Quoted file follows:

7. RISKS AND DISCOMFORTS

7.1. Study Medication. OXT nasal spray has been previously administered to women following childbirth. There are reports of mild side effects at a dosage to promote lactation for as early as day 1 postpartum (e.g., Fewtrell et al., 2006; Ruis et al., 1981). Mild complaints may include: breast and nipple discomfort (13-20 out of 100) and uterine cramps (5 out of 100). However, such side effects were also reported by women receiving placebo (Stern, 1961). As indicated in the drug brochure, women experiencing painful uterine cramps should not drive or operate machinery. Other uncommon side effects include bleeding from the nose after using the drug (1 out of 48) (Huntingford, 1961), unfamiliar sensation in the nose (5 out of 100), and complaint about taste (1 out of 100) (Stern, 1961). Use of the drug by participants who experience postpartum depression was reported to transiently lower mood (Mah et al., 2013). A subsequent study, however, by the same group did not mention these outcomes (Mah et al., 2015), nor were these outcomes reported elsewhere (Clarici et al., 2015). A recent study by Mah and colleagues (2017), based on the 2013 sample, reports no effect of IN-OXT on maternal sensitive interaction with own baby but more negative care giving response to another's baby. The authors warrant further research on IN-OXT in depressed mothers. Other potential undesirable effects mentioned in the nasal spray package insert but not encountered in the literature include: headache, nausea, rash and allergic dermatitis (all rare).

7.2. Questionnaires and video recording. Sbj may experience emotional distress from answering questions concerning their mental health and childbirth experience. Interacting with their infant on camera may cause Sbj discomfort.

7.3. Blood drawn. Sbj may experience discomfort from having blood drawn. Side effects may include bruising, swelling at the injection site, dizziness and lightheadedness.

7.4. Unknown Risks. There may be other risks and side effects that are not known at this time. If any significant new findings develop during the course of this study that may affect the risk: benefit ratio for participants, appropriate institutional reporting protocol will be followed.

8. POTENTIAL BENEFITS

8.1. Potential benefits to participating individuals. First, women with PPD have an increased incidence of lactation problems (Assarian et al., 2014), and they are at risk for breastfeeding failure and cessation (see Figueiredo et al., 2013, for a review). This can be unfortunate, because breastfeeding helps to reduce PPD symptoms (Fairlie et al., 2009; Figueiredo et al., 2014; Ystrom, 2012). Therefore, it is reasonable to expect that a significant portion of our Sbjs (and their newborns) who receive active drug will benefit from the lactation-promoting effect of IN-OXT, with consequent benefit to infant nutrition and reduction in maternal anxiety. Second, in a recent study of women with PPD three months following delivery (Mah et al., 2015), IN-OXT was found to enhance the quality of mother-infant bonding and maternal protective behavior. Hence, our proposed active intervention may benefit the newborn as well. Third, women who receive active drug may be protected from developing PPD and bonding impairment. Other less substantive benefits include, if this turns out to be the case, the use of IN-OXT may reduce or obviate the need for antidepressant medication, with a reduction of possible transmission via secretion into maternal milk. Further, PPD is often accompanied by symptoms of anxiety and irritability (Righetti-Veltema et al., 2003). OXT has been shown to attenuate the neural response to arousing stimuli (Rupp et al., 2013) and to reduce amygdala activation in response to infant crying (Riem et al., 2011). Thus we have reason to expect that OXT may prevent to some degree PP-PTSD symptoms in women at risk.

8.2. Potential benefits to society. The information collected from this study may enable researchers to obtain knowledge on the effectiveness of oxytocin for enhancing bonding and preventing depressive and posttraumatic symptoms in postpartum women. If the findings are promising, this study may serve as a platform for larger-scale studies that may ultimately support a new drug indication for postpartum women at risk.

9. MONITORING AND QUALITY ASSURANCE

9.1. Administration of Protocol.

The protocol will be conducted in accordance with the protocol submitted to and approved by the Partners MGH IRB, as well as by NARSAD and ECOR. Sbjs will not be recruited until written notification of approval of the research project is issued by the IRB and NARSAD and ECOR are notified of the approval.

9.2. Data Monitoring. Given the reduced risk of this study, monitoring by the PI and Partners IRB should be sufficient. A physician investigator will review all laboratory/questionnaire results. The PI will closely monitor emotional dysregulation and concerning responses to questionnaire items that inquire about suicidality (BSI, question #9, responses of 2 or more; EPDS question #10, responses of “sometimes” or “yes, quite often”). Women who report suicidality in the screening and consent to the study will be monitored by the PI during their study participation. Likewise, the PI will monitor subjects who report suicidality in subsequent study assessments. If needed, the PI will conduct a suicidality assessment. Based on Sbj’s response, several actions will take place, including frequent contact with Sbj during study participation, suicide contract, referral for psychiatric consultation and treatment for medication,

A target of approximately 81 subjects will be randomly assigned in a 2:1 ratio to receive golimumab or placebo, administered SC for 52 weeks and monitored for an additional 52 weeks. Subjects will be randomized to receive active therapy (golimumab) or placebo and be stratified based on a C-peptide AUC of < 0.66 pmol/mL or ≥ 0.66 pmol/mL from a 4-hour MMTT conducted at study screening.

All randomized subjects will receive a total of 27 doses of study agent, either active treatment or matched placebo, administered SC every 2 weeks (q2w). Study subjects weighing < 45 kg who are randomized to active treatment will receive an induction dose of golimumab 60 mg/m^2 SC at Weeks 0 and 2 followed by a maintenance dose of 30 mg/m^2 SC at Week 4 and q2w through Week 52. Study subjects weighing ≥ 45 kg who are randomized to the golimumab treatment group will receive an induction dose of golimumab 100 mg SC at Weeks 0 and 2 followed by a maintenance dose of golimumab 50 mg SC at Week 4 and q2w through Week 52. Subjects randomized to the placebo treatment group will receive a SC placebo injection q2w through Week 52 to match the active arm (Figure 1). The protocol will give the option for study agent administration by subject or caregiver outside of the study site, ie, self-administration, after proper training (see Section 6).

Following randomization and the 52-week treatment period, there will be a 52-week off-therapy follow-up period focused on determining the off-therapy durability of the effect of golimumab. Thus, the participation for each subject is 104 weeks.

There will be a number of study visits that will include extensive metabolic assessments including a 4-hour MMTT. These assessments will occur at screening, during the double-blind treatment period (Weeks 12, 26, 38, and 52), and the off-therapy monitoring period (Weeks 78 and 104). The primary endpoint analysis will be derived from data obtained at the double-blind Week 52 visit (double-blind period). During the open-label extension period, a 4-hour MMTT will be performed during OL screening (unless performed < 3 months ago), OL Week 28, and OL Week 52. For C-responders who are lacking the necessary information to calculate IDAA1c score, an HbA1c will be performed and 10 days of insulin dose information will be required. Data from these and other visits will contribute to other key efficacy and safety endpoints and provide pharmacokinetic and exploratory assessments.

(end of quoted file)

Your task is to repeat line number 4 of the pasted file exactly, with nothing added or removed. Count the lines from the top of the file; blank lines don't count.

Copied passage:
7.3. Blood drawn. Sbj may experience discomfort from having blood drawn. Side effects may include bruising, swelling at the injection site, dizziness and lightheadedness.